Shoplifting is like riding a bike; once you learn how, you never forget. After high school, Mia and I swore we wouldn’t go back to it, but sometimes temptation is stronger than will. We used to get our food exclusively from bodegas. It was pretty easy to slip bags of Doritos and packets of ramen in our backpacks. Now, we steal from Whole Foods, which I guess is better, since it’s way easier. It was Mia’s idea. She thought we should try to be healthier. She was right, but it was kinda funny hearing about health from a girl who was in the middle of chain smoking Newports.
. . .
It was easier to do it when I was finally able to almost completely block everything and everyone out. Just focus on Mia and make believe we were in our own apartment, in our own bed, alone. Not in some house in Brooklyn, with bright lights, and three cameras pointing at us. Definitely not with that wannabe director guy giving us instructions on how he wants us to act, how to look, how to sound. He said we had the right look for what he was going for. He was paying pretty good, too. This was our third movie we made for him. After this one, we would be able to pay our rent. Mia didn’t want to do it. I didn’t either, but I also didn’t want to get evicted.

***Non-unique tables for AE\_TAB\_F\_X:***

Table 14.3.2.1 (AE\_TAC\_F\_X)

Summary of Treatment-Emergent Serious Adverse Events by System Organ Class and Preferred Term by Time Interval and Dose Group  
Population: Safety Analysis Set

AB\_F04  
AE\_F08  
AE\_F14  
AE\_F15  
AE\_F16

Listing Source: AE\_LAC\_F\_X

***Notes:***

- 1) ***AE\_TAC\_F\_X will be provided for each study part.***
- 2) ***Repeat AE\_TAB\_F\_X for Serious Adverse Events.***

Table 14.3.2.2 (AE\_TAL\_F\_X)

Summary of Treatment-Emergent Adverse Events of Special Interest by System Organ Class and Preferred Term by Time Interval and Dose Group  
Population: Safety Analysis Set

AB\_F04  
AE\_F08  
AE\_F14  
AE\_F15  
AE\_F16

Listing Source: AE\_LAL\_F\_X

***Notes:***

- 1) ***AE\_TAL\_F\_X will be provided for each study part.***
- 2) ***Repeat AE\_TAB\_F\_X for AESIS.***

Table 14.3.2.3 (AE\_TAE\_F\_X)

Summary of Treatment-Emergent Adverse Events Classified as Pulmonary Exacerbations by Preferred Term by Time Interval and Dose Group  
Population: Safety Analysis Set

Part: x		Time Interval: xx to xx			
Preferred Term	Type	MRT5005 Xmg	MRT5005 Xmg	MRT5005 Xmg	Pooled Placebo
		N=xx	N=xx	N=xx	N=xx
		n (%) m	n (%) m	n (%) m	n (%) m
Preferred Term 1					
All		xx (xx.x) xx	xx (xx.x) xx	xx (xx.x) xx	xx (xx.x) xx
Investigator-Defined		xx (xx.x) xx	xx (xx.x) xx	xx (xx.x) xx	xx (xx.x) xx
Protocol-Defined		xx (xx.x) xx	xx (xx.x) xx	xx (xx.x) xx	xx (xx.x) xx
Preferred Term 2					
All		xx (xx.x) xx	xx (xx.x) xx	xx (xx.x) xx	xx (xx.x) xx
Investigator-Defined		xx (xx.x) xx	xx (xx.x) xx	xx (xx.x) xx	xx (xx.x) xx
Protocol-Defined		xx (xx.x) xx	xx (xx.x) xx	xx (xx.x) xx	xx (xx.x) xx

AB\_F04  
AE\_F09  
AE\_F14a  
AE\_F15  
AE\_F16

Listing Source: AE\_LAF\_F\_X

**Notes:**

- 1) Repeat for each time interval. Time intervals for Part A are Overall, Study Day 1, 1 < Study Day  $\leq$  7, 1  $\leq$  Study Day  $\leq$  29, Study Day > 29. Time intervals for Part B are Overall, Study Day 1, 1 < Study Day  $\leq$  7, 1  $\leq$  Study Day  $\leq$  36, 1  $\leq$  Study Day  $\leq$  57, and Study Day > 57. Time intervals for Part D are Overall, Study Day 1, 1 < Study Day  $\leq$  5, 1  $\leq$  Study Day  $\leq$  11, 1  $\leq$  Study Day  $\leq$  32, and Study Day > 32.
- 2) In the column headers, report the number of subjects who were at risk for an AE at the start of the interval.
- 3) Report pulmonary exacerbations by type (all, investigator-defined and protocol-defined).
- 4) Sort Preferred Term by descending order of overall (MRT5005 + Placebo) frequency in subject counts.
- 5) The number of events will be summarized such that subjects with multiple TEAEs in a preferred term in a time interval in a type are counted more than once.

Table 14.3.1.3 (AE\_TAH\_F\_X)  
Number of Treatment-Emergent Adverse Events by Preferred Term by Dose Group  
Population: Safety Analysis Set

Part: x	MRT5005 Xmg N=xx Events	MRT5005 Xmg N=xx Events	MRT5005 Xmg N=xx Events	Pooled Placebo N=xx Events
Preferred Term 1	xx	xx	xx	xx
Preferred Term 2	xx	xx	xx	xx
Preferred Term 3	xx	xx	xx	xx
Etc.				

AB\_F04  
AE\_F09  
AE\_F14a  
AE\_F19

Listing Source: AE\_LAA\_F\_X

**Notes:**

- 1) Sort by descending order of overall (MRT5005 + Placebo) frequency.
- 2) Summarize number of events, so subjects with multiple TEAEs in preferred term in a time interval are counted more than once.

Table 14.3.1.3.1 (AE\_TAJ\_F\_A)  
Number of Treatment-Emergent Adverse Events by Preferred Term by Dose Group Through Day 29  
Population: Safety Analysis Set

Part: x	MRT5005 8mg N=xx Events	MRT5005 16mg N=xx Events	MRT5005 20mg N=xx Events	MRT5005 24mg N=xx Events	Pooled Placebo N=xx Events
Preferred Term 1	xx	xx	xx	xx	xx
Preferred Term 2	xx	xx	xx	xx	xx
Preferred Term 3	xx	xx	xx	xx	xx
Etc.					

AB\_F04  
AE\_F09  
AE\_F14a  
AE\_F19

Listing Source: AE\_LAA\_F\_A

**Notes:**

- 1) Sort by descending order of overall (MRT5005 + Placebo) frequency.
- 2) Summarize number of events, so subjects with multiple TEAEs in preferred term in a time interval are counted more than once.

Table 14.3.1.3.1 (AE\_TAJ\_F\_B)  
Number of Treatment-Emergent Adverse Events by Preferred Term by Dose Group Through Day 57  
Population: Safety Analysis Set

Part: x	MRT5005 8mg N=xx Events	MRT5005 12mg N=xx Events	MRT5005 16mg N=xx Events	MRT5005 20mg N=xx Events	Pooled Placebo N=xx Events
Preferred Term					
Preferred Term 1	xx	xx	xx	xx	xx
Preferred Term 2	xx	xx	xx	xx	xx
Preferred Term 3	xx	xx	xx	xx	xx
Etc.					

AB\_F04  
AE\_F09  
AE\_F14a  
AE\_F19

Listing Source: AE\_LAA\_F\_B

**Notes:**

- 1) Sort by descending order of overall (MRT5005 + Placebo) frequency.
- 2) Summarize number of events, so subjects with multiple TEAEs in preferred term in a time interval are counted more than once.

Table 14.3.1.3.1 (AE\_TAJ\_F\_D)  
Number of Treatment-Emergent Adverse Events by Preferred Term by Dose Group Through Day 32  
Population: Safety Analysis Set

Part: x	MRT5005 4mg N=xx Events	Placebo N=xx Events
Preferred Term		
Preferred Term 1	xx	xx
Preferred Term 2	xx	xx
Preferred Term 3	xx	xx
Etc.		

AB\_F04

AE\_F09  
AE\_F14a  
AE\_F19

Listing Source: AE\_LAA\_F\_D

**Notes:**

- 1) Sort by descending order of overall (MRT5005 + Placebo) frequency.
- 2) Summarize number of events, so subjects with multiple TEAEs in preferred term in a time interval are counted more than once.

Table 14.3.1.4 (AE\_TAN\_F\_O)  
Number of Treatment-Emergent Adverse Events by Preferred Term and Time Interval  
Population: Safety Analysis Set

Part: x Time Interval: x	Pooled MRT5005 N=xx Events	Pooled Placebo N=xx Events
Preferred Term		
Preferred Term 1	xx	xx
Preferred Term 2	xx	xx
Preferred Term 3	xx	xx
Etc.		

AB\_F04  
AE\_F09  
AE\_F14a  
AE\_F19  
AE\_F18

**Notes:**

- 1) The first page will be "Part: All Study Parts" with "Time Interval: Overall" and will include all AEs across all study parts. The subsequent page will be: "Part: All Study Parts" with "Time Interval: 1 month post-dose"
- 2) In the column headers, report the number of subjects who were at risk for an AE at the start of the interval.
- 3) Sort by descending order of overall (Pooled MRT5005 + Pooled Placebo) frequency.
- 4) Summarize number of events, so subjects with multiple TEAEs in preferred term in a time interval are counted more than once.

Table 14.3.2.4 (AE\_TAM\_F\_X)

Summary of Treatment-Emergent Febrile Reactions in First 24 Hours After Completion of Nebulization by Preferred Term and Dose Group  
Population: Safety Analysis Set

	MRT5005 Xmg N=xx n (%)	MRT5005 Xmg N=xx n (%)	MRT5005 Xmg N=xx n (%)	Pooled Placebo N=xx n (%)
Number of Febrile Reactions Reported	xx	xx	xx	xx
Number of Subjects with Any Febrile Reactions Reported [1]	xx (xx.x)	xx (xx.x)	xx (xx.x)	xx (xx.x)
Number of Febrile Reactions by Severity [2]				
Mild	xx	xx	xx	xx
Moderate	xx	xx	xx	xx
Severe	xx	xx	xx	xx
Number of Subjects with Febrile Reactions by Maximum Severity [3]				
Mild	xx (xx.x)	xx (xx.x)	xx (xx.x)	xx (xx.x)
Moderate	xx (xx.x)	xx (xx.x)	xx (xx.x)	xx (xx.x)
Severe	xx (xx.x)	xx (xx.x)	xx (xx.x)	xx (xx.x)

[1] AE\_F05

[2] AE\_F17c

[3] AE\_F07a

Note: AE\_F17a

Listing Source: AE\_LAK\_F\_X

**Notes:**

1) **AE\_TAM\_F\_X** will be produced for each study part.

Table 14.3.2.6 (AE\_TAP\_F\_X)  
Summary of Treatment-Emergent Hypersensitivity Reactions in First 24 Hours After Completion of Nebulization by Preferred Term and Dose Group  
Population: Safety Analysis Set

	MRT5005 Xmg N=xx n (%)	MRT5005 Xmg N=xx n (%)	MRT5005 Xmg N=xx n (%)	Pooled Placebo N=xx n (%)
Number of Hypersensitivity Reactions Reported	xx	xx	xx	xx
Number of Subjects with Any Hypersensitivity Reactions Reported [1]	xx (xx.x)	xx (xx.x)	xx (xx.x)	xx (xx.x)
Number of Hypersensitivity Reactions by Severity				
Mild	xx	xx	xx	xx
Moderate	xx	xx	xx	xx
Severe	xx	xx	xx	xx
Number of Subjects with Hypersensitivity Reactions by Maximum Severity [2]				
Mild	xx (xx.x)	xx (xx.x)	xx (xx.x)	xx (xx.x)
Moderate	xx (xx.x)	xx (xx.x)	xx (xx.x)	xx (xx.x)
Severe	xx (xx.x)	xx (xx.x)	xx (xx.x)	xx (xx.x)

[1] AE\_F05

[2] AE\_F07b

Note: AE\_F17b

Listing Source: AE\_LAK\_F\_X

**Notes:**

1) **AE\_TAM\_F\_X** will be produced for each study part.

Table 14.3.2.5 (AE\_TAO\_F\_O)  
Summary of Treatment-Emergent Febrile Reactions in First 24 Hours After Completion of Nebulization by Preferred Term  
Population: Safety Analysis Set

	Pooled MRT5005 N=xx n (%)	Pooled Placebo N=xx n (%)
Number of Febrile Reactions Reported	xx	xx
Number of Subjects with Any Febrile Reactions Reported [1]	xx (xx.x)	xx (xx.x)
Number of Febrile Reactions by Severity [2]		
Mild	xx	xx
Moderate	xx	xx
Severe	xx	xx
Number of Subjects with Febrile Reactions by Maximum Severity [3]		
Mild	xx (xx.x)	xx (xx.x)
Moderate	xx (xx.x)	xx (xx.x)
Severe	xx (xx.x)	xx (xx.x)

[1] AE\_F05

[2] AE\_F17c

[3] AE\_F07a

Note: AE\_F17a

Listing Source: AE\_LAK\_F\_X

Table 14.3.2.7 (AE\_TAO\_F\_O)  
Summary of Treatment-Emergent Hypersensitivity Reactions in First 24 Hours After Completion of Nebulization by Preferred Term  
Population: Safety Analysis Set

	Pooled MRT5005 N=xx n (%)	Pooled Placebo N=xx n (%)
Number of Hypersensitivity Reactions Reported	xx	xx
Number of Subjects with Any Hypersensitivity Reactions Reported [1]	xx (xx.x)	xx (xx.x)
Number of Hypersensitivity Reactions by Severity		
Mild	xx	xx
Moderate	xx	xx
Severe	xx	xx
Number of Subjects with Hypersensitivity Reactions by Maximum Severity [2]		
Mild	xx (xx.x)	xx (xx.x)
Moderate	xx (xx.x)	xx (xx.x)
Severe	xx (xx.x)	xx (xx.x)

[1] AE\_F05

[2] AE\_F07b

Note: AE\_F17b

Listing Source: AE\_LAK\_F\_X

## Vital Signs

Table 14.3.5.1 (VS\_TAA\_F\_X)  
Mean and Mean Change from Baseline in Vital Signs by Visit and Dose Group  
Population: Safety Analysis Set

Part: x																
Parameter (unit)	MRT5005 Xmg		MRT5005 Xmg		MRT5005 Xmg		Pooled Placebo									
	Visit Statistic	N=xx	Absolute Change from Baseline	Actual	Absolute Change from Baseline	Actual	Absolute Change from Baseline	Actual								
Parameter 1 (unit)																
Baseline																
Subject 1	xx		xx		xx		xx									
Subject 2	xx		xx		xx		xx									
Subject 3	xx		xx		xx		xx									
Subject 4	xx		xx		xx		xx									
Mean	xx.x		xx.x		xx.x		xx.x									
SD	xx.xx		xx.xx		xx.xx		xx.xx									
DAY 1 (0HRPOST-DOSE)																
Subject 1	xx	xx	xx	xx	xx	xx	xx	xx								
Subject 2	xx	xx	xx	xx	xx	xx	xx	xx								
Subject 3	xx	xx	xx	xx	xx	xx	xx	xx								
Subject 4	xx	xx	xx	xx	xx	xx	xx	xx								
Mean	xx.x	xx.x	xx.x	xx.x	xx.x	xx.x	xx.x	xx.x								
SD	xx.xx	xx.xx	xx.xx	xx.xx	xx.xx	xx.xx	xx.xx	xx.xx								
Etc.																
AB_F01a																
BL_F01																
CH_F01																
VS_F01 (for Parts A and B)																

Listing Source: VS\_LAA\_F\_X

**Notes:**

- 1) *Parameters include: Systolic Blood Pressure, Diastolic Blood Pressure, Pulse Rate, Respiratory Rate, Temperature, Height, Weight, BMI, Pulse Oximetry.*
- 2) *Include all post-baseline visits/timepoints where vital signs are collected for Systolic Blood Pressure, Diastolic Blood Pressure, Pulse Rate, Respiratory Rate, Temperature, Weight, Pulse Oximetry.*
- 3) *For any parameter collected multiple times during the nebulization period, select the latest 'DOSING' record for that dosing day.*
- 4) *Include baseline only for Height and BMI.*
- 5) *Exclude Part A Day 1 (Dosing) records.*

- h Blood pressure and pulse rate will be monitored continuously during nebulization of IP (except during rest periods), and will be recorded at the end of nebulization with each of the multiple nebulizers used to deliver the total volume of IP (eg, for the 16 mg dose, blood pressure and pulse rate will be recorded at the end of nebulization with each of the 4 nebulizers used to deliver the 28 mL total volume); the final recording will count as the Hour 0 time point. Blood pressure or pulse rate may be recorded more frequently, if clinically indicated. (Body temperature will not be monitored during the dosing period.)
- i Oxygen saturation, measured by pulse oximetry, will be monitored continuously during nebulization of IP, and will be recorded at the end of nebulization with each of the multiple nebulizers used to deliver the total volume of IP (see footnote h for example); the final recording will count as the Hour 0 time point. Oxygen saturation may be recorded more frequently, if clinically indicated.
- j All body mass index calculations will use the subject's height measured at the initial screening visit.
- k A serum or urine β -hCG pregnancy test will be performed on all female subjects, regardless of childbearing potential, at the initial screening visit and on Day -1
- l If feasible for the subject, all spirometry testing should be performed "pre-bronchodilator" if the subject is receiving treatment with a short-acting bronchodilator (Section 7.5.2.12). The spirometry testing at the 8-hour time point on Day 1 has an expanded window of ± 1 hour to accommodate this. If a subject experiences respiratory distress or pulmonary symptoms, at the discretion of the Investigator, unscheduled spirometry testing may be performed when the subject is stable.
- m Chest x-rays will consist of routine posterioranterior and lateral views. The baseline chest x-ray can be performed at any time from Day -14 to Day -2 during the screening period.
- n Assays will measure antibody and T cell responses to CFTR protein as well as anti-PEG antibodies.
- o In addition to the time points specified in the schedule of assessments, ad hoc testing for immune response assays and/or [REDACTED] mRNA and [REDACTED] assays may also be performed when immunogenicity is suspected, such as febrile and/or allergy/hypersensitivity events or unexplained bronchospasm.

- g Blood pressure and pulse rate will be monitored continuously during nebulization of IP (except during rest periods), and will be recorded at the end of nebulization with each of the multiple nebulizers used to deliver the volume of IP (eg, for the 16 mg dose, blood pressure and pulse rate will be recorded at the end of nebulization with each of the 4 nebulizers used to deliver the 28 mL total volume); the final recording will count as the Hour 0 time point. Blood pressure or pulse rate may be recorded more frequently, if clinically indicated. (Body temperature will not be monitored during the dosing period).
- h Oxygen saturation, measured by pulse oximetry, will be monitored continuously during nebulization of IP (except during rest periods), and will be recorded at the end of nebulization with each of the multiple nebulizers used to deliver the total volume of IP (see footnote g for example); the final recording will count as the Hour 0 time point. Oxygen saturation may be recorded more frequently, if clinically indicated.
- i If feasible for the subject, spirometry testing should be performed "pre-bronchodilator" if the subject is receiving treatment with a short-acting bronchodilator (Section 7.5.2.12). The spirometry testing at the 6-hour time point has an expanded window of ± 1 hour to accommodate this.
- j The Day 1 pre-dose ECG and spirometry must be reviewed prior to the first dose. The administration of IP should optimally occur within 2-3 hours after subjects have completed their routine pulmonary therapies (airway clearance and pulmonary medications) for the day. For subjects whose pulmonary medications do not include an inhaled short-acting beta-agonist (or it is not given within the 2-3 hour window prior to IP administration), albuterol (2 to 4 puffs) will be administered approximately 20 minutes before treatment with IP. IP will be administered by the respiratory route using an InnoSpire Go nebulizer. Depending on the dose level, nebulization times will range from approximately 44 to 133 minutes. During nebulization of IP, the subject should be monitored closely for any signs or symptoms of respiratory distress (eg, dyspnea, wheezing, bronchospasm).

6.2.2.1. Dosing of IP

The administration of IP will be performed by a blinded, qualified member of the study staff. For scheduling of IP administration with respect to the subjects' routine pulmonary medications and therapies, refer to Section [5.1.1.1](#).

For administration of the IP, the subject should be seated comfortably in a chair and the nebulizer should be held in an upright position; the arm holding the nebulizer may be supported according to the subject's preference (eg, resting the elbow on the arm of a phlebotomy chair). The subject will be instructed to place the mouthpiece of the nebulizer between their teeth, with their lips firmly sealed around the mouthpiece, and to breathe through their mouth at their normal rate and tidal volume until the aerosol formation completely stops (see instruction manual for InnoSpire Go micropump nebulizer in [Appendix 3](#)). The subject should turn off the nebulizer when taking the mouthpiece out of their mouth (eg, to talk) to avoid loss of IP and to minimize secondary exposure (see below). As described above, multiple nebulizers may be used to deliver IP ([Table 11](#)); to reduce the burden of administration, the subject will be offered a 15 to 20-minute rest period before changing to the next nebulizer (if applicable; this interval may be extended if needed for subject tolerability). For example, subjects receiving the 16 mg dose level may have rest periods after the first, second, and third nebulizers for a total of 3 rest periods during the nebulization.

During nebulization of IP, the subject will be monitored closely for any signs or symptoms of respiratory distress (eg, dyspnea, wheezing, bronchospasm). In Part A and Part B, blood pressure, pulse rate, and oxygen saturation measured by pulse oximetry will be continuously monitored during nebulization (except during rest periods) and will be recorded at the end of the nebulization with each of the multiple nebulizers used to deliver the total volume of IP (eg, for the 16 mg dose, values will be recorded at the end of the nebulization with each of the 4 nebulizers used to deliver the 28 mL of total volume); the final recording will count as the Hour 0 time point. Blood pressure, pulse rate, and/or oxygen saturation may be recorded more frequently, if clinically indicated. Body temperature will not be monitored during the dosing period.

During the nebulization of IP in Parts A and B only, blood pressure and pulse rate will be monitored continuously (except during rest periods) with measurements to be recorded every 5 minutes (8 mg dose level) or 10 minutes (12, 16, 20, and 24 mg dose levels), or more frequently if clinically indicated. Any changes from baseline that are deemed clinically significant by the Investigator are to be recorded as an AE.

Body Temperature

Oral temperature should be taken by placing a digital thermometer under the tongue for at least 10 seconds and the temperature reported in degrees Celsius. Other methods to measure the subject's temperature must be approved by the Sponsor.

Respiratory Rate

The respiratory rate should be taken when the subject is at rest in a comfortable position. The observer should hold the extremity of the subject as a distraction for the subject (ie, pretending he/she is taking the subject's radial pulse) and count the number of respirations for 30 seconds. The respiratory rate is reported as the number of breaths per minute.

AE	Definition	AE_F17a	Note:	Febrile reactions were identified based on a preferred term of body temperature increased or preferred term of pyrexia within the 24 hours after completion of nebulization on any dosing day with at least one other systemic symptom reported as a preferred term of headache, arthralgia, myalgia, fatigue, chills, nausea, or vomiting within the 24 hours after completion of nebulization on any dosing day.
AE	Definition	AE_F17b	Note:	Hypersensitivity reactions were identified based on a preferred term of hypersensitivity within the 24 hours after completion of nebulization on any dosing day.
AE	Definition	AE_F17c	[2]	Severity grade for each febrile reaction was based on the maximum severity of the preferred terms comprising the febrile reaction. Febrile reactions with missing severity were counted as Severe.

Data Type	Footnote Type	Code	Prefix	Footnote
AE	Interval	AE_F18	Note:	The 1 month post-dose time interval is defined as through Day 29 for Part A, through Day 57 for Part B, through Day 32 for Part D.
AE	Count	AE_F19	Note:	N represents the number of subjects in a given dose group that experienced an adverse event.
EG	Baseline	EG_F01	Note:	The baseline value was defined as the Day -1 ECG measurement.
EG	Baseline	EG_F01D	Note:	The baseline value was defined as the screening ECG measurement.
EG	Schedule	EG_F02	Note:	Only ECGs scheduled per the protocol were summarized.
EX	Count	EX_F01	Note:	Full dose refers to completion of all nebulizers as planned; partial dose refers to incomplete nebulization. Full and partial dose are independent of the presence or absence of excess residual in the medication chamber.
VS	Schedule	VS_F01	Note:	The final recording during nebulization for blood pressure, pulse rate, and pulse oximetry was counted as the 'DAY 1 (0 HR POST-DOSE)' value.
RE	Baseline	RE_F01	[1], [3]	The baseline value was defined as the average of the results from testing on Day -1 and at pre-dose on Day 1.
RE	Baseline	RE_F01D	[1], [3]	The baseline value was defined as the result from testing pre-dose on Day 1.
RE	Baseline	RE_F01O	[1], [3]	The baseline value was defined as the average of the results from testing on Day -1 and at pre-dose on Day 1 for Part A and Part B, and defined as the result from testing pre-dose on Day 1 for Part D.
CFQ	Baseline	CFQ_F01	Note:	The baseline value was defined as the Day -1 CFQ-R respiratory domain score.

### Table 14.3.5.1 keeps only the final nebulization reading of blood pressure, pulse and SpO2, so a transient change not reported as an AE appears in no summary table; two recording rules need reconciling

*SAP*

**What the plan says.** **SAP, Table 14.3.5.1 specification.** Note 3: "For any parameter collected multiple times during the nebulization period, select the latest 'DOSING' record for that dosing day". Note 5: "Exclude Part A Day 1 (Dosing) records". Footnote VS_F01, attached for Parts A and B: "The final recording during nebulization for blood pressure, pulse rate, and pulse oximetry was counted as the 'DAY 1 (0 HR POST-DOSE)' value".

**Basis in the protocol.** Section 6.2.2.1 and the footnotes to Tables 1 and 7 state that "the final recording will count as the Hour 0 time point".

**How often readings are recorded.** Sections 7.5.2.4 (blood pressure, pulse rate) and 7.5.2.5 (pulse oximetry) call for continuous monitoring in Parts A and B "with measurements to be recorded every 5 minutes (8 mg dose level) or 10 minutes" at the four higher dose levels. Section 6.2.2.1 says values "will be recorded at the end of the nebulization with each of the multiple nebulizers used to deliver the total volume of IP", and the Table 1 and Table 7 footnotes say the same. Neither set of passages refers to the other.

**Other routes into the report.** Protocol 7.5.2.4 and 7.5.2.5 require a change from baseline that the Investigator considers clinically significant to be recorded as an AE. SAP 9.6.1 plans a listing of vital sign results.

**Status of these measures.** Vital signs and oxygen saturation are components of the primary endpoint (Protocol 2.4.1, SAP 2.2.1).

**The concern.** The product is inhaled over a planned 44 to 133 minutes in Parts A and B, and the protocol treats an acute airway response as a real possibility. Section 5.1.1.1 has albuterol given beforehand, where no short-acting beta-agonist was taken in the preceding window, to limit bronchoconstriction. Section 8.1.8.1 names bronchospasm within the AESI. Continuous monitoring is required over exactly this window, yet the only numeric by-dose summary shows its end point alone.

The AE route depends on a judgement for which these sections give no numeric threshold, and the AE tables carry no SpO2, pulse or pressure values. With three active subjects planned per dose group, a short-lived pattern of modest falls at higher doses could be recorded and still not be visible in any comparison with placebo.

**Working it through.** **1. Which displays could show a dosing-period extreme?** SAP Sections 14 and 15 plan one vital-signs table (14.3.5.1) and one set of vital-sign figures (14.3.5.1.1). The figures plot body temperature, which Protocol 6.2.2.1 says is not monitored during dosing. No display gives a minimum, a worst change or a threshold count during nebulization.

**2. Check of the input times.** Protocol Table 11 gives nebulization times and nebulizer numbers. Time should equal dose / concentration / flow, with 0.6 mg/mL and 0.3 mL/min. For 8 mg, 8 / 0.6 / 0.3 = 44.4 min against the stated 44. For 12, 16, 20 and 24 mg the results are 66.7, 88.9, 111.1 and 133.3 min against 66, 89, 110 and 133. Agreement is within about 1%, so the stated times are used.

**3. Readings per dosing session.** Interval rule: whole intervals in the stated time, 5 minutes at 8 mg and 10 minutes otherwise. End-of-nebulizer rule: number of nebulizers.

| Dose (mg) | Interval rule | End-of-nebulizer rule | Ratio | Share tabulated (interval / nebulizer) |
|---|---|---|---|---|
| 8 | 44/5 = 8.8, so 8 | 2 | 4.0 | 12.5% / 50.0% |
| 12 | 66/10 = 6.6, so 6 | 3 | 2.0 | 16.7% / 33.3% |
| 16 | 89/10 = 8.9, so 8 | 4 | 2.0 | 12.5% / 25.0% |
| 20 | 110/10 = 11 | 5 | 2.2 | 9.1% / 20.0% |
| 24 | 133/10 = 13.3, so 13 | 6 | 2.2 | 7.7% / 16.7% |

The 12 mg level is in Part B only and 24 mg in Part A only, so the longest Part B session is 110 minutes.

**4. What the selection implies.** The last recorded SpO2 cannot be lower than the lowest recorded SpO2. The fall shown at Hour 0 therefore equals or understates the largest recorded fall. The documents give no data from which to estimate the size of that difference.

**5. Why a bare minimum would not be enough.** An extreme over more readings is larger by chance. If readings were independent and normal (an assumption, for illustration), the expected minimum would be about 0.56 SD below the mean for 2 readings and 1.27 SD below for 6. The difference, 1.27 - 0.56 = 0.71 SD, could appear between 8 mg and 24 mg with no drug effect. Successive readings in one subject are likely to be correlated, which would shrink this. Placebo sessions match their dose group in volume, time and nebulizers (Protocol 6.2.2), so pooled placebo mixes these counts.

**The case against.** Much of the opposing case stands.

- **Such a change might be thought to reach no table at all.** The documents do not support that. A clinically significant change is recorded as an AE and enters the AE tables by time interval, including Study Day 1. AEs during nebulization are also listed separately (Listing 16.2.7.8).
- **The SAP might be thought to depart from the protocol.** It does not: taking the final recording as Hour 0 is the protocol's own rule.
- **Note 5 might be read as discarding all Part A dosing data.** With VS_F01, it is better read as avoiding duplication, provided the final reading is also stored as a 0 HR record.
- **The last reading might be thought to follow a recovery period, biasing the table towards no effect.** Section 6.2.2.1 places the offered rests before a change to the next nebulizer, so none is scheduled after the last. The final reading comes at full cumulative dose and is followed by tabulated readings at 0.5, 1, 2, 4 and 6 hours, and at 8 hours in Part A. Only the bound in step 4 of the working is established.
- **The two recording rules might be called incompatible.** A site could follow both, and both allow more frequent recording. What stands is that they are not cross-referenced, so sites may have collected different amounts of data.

. . .
Allison stopped by. We hadn’t seen her in awhile. She brought us bags of groceries and swept our floor, which was pretty nice of her considering we didn’t have anything to give back. She didn’t stay that long. After she was gone, I saw that she left information for a methadone clinic. Mia thought it was obnoxious and I couldn’t blame her. We stopped doing heroin months ago. Last time we did that shit, Mia threw up so much that the capillaries around her eyes broke. We stopped after that. Mia was freaked out about her skin. I was freaked out because she was this close to choking on her own puke.
. . .
The assholes at the center wouldn’t let us sleep in the same room. They said it was against policy, whatever the fuck that meant. We weren’t in any of the same sessions. We barely saw each other. My counsellor said we enabled each other. That we would never recover if we were together. My counsellor didn’t know that it was Mia who got me to go. That it was Mia who flushed our stash. That it was Mia who was able to quit everything on her own and was only there so I wouldn’t feel like a total fuck-up. My counsellor told me Mia was a bad influence, that she was on a downward spiral, that I shouldn’t go back to her after I checked out. My counsellor doesn’t know shit.